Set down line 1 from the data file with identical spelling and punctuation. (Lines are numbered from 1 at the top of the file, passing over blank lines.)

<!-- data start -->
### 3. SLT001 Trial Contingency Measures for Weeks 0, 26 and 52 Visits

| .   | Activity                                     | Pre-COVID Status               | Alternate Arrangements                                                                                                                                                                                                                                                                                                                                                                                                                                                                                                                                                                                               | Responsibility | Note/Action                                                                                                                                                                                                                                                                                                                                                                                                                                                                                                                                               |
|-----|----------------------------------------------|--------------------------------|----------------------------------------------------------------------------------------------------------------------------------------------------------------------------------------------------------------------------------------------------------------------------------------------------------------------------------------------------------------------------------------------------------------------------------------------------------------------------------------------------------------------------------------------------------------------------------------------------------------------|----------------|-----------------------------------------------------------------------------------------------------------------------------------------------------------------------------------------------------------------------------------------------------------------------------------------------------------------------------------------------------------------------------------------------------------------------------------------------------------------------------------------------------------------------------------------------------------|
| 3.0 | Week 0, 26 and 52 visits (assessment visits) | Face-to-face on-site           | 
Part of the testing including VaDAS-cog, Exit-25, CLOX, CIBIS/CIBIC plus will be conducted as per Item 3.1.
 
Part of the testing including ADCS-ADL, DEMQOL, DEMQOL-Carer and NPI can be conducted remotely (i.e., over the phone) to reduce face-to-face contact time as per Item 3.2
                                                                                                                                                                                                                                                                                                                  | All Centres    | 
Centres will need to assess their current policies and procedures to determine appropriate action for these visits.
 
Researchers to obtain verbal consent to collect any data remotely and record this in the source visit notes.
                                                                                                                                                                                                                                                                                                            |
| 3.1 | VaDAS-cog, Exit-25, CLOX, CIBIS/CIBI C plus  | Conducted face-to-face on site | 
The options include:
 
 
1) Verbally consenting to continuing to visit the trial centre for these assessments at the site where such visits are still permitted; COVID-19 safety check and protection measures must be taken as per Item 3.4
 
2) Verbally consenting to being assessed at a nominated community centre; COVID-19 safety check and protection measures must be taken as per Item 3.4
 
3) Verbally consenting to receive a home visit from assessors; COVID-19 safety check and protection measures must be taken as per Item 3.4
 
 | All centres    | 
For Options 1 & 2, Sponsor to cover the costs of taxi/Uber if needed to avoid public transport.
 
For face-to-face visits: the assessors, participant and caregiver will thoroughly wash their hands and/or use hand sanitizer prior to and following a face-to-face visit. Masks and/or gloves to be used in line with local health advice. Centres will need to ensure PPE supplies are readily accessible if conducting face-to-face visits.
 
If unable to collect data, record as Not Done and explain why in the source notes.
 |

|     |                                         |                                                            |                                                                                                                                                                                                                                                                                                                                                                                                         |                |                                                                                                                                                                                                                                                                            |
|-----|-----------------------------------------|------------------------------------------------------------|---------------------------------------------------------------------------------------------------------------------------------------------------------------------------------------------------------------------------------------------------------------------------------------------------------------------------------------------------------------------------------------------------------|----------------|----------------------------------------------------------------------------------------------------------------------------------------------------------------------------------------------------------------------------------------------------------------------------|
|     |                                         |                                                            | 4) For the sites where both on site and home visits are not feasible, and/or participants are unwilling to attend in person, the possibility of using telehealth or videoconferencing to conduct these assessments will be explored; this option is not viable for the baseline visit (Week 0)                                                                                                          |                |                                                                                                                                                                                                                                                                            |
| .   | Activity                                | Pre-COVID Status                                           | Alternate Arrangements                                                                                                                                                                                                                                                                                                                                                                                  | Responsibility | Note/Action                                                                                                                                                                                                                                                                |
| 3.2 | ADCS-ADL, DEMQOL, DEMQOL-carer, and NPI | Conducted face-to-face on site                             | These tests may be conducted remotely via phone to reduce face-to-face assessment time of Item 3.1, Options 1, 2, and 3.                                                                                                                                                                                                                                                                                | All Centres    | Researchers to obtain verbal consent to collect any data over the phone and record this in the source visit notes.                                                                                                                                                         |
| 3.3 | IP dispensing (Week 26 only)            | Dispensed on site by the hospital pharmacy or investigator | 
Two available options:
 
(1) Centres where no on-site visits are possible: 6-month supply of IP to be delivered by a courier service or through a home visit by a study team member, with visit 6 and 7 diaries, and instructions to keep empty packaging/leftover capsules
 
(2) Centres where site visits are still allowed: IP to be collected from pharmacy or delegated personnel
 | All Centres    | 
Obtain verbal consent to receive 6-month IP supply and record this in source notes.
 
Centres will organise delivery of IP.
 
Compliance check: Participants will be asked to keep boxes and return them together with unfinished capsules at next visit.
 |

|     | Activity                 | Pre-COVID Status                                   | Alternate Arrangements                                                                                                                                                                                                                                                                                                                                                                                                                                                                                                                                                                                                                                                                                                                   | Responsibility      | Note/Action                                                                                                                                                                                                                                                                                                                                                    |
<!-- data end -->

### 3. SLT001 Trial Contingency Measures for Weeks 0, 26 and 52 Visits